The algorithm is not suitable for non-lambertian brdf surfaces. For example, mirrors will not be rendered correctly with this technique alone because the lambertian brdf is totally different from a highly reflective brdf. And it is extremely slow.

## Light Map Limitation

The robustness of an algorithm depends on the assumption it makes. Since we are focusing on static objects and static lights, those two are sort of acceptable. You can totally add dynamic light contribution during rendering. However not all of the surfaces are lambertian in the real case. Some have mirror like appearance, which will cause caustic and that’s why there won’t be caustic in light map. Anyway, those are not serious limitation.

One big advantage of light map over dynamic light computation during rendering is that there will be multiple light bounces, like color bleeding and soft shadow, although they are all static most of the time. So it usually represents low-frequency information, which is another implicit assumption made by light map algorithm. With this assumption, resolution of light map can be substantially reduced. We don’t usually allocate large memory for light map so that there is a one on one correspondence between texels in light map and texels in diffuse map. Light map usually needs to cover the whole scene. Although diffuse map also needs to cover the whole scene, it is usually tiled or repeated when sampled. It won’t be the same for light map, it is usually not tiled. The issue is if there is no one on one relationship between texels, there is no way to bake detailed information like variations caused by normal map. That’s why the scene looks flat with only light map.

In order to show variance brought by normal map, directional light map is introduced to solve the issue.

# Directional Light Map

The reason we don’t have normal map variance when rendering with light map is that the irradiance value collected during pre-processing is integrated over the hemisphere around the geometry normal, not the surface normal defined through normal map or other method. It is valid to use the surface normal during preprocessing, however it will ends up in the issue of large light map memory that we tried to avoid in the first place.

Another impractical solution is to generate irradiance environment map at every position sampled in the scene. During rendering, the irradiance value could be retrieved through irradiance environment map and the surface normal. Regardless of the memory usage, it is the ideal solution for the issue. An advantage over the solution mentioned above is that it will support for dynamic normal because irradiance value is available for every direction. However the huge memory requirement renders it totally useless.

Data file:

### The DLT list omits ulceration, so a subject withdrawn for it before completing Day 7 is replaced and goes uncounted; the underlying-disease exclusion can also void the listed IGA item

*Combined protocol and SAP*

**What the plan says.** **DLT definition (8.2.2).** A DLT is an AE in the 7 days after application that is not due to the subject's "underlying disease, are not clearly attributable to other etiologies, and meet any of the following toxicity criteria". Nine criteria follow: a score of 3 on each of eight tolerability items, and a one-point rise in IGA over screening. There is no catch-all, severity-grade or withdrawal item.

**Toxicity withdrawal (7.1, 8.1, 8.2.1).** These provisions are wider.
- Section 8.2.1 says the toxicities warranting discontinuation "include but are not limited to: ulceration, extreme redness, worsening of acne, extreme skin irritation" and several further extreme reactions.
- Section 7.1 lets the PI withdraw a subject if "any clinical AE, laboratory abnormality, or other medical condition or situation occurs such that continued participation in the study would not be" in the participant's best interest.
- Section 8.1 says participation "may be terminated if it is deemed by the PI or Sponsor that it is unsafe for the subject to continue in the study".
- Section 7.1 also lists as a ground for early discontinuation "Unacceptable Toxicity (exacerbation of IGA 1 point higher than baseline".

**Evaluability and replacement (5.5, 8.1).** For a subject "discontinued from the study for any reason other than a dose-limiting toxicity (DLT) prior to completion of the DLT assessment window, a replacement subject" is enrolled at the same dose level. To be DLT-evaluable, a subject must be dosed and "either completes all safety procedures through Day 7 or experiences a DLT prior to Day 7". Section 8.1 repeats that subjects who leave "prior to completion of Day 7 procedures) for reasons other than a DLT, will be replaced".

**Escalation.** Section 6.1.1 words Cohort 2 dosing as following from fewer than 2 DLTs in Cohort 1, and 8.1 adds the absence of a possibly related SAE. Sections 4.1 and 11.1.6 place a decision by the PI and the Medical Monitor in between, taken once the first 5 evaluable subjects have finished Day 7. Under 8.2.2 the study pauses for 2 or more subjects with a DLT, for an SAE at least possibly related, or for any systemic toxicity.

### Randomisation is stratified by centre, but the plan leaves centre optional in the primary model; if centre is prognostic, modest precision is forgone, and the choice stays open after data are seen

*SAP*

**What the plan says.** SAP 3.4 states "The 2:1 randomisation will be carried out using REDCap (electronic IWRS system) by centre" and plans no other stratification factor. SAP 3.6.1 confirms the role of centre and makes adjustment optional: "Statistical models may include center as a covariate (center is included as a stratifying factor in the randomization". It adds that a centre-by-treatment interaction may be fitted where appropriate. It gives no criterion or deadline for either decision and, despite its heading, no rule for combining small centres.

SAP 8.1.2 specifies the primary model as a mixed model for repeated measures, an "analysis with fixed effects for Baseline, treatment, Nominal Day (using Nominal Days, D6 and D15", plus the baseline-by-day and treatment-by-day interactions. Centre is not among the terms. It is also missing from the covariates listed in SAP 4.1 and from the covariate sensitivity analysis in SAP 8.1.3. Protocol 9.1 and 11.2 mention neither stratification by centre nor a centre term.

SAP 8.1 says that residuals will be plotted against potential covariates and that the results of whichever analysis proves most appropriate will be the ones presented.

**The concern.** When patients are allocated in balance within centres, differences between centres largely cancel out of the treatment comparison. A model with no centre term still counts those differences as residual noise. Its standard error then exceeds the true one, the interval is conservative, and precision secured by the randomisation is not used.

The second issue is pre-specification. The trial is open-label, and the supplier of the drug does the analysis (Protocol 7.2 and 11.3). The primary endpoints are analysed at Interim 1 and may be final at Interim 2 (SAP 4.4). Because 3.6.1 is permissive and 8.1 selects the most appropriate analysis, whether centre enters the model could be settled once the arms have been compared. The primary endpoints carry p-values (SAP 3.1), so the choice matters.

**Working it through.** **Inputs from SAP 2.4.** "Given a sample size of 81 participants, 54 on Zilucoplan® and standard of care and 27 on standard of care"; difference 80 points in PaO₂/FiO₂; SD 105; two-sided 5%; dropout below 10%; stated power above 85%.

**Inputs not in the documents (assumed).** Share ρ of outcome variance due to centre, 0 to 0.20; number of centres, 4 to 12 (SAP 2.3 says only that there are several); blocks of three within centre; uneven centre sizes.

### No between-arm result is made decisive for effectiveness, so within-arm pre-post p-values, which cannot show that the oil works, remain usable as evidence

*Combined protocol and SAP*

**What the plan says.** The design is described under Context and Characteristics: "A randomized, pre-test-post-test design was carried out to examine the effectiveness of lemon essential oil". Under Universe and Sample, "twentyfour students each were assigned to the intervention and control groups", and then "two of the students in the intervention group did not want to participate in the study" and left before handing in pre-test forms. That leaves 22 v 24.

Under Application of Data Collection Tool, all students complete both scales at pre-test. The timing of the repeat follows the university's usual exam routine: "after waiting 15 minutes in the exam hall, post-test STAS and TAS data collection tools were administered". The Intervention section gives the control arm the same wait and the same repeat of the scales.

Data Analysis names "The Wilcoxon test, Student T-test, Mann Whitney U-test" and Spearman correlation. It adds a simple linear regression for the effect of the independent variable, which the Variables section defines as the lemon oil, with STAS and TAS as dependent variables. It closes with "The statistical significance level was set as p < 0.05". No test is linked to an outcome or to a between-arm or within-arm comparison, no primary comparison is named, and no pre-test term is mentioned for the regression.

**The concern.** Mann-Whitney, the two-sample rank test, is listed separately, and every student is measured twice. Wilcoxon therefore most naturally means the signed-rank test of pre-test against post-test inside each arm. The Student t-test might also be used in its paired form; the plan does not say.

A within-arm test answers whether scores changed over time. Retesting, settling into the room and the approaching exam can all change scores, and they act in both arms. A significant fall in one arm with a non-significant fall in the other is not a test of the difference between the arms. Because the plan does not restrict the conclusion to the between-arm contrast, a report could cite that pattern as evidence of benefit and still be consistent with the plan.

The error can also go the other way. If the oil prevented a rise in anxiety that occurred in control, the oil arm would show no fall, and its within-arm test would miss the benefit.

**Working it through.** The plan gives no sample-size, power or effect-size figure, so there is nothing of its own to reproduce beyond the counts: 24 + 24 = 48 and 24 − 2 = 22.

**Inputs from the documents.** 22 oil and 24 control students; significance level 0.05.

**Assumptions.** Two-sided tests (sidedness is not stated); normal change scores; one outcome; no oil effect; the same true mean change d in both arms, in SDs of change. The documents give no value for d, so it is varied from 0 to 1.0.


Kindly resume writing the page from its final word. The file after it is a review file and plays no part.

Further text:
## Spherical Harmonics

One practical solution for directional light map is using spherical harmonics to represent the irradiance environment map. Usually a couple of float numbers are needed to store the irradiance environment map and it is much more practical comparing with storing irradiance map directly.

The disadvantage is that there is still a great amount of memory needs to be stored in light map and it takes some extra cost than a normal light map algorithm because it is necessary to reconstruct the irradiance value with spherical harmonics.

A much more practical solution is proposed by Valve, it is called radiosity normal map by them. It is not physically correct, however it works pretty well in the real case.

Instead of integrating over the hemisphere around geometry normal, three different basis are used during baking irradiance. That gives three different irradiance value for each sampled position.

Those three basis are not arbitrarily chosen. They are pairwise orthogonal and cover the whole hemisphere. The reconstruction process is relatively simple:

$\begin{array} {lcl} color &=& dot( normal , basis )^2 * lightmap_color \\\ &+& dot( normal, basis )^2 * lightmap_color \\\ &+& dot( normal , basis )^2 * lightmap_color \end{array}$

Please note that the equation above is not exactly the same with the one mention in the paper by valve, it is the one from real time rendeing. Because the equation in the paper is incorrect. Since it is orthogonal basis that the normal projects on, there is no need to normalize the factors because the summation of the squared projected values is exactly 1.

Source engine by Valve uses this method. And Unreal Engine 3 uses a simpler version of it, only one irradiance value and three intensity value (three numbers) are stored. Instead of blending among the three, intensity values are blended and then multiply the irradiance value. So varying per-pixel values in normal map can only produce different brightnesses of the lightmap texel color instead of different colors.

If normal is not used for other purpose, normal map can be changed in another different form. Instead of storing normal in it, the squared projected values of the normal on the basis can be stored in it. And it can save many hardware cycles during real time calculation. Here is more detailed explanation.

## Other methods

There are also other methods targeting on directional light map. Anyway, each of them tries to add more detail through their pre-baked light map and the basic rule always stands out, taking normal into account during light calculating of each frame rendering.

# Conclusion

Directional light map is an extension to traditional light map algorithm, it takes surface normal intro account during rendering, which brings much more detailed information to the final generated image.

Although it may introduces a couple of extra instructions comparing with the old normal map, it is quite affordable even on mobile devices, that’s why UE3 has an internal implementation of it on mobile. Given the extra quality it brings, those cost should be considered worthy.